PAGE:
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Alban Berg

Alban Berg

The Austrian composer Alban Berg (1885-1935) adopted the revolutionary twelve-tone method, but he frequently combined it with tonality.

Alban Berg, Arnold Schoenberg, and Anton Webern have often been called the second Viennese school. (The first Viennese school included those classical composers of the 18th century who wrote many of their important works in Vienna; Haydn, Mozart, and Beethoven are the most outstanding representatives.) Schoenberg, the great innovator, first transcended the limitations of traditional tonality and then organized his new sounds according to the twelve-tone method.

Schoenberg's principal European disciples, Berg and Webern, followed his ideas but developed them in quite different directions. Webern pushed many of Schoenberg's innovative concepts as far as was possible in the 1940s. In fact, Schoenberg even said on one occasion, "Webern always exaggerated!" But Berg always seemed to be linking Schoenbergian techniques with those of earlier music: sometimes he used baroque or classical forms (sonata, rondo, passacaglia, fugue); at other times he quoted older compositions within the framework of the twelve-tone method (Wagner's Tristan prelude, Bach's chorale Es ist genug, a Carinthian folksong). Such links with the familiar aided in winning acceptance for Berg's music and in preparing the ear to accept even more complex contemporary styles.

Berg was born on Feb. 9, 1885, in Vienna. His father was an export salesman; his mother the daughter of a court jeweler. At the age of 14 Berg began to develop an intense interest in music, and the following year he composed his first songs. He neglected his school studies and failed in his matriculation examinations. Sinking into a profound depression, which was intensified by an unhappy love affair, he attempted suicide in the fall of 1903. He overcame this spiritual crisis, and after his graduation in 1904 he took the job of unpaid accountant in a government office.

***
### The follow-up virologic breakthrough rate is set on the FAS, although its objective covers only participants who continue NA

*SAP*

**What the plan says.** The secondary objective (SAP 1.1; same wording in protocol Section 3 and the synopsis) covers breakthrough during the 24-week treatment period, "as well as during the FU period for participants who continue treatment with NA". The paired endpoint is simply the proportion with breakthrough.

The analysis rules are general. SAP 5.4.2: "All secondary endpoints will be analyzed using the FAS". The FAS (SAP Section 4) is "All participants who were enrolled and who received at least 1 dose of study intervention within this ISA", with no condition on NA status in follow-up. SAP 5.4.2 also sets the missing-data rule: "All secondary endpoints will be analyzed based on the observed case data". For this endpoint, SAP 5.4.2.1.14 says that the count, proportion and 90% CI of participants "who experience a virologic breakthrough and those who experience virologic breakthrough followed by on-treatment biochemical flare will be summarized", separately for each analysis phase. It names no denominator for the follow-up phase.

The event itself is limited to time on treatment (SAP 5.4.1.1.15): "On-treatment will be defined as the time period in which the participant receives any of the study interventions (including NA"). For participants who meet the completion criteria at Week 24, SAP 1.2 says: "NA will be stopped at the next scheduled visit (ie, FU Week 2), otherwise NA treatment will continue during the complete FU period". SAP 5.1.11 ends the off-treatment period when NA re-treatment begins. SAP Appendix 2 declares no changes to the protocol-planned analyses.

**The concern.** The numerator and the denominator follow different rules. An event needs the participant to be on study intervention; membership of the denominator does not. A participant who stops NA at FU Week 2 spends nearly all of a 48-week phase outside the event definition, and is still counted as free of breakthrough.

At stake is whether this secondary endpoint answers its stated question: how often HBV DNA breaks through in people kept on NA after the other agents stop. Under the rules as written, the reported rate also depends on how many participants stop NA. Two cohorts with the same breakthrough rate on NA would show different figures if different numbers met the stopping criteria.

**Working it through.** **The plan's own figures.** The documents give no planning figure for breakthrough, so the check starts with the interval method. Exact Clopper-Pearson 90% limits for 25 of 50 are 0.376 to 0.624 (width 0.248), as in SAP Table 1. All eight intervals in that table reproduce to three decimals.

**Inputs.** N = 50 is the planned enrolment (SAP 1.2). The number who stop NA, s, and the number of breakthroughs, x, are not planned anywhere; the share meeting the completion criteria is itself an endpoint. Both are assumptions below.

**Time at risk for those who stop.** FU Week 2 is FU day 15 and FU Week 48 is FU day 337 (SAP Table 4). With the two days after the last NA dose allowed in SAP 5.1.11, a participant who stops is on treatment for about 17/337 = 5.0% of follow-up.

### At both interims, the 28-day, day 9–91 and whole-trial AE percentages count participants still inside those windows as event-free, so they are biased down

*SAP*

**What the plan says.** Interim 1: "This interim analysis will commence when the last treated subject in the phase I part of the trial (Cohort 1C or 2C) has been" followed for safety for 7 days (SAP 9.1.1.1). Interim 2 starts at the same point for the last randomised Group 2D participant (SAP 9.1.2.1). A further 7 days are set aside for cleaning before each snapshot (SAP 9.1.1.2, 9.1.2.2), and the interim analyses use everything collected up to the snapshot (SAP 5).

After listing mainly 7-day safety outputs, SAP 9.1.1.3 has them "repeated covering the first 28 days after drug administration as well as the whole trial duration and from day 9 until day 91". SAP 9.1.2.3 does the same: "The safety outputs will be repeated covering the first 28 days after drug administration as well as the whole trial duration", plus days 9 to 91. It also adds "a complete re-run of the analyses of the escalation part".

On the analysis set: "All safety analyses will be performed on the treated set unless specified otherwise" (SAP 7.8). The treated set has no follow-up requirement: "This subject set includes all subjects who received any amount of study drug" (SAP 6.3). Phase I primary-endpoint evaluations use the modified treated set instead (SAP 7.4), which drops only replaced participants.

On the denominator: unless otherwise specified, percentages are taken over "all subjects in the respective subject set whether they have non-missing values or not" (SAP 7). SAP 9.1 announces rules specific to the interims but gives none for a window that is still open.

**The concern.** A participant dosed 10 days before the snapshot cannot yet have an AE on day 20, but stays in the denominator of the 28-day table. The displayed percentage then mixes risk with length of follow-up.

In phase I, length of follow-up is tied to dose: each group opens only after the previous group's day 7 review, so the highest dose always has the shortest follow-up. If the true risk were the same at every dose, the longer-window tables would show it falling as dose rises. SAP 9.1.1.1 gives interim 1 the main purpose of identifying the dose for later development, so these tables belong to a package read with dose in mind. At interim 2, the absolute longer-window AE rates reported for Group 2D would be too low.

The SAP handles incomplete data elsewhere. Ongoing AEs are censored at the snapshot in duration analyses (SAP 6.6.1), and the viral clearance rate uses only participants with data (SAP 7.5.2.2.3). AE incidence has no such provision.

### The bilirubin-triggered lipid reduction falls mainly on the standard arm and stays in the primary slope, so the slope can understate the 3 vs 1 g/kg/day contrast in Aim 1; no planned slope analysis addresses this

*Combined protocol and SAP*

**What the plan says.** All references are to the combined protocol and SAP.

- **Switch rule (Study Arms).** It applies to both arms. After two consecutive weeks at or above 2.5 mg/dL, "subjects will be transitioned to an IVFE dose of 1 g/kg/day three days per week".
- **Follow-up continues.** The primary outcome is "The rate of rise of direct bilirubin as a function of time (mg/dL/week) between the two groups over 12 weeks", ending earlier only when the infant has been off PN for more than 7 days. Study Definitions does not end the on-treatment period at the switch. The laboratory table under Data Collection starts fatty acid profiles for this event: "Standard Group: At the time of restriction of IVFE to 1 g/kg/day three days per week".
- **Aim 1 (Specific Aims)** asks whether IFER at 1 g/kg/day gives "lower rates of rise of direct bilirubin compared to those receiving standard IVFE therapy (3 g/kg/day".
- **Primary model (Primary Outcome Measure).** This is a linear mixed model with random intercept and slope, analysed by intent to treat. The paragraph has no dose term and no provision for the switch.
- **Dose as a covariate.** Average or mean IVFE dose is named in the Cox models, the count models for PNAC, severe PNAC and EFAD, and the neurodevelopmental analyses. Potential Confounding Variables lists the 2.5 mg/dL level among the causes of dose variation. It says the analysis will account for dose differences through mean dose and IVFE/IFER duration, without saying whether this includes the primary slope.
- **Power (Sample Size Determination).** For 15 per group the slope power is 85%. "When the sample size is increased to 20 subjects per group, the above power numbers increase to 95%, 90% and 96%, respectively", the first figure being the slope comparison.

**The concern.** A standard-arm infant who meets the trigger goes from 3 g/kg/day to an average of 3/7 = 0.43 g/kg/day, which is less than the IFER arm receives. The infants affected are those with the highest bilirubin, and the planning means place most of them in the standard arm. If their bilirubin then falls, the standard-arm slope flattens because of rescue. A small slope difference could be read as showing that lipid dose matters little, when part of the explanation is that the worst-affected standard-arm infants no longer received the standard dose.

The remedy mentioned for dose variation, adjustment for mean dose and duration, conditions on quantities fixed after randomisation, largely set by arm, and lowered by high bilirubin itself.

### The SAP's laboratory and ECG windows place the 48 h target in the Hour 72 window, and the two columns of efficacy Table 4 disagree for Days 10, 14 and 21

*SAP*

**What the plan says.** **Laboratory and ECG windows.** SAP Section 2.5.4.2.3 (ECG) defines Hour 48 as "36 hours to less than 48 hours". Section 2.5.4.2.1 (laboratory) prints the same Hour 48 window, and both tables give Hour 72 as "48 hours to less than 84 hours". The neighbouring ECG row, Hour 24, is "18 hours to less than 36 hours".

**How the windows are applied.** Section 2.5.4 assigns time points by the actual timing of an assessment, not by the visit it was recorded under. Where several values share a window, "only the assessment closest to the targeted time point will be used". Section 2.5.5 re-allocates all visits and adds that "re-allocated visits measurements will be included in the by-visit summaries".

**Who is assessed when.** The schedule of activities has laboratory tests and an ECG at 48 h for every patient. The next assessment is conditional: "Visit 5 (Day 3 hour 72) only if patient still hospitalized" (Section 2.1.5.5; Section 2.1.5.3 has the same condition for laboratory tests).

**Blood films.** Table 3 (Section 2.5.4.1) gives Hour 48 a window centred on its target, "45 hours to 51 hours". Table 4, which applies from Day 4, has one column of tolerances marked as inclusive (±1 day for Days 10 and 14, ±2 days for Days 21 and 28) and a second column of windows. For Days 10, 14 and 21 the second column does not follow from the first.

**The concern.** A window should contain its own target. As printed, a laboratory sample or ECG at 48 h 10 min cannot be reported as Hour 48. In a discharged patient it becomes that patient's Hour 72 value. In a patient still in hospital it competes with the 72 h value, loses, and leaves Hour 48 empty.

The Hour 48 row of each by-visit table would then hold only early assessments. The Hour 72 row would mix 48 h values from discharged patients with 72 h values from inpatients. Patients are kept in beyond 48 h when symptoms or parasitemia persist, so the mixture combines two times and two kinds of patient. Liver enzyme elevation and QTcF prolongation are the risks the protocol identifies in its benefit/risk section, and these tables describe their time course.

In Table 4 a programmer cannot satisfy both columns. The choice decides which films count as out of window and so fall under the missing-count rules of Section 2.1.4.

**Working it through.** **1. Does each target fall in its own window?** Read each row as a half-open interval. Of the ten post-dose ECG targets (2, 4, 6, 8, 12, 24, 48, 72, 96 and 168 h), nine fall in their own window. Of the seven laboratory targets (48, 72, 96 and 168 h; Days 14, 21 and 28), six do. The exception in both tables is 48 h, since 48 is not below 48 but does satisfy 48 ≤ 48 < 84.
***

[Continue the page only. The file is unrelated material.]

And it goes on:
A decisive change in Berg's life soon took place. His brother, who had read one of Schoenberg's newspaper advertisements as teacher of theory and composition, secretly took some of Alban's songs to Schoenberg. Impressed with the talent they revealed, Schoenberg invited Berg to become his pupil, at first without fee, later at modest cost. Compositions written during the period of study with Schoenberg include the Seven Early Songs (1905-1907), the Piano Sonata, Op. 1 (1908), the Four Songs, Op. 2 (1908-1909), and the String Quartet, Op. 3 (completed in 1910). Berg married Helene Nahowska in 1911. The World War I years were difficult for Berg. At first enthusiastic about his military service, he soon suffered a physical breakdown caused largely by asthma, which had tormented him for years. He was transferred to office work in the Ministry of War and remained there until the war's end.

The Opera Wozzeck

Berg completed his first opera, Wozzeck, in 1921. He arranged his own libretto from a play by Georg Büchner. There are three acts of five scenes each. In Act I the protagonist is shown in his relation to the world around him; in Act II the drama develops; in Act III the catastrophe occurs, followed by an epilogue. Each act consists of a series of strict musical forms. The first act is composed of five character pieces; the second is a five movement symphony; and the third is made up of six "inventions" (the extra section being an elaborate orchestral interlude between the fourth and fifth scenes).

However, Berg did not want these forms to be obvious to the listener. He stated, "From the moment when the curtain rises until it descends for the last time there must not be anyone in the audience who notices anything of these various fugues and inventions, suite movements and sonata movements, variations and passacaglias. Nobody must be filled with anything else except the idea of the opera— which goes far beyond the fate of Wozzeck. And that—so I believe—I have achieved!" The continuing success of Wozzeck since its premiere in Berlin in 1925 proved that Berg was right.

Later Works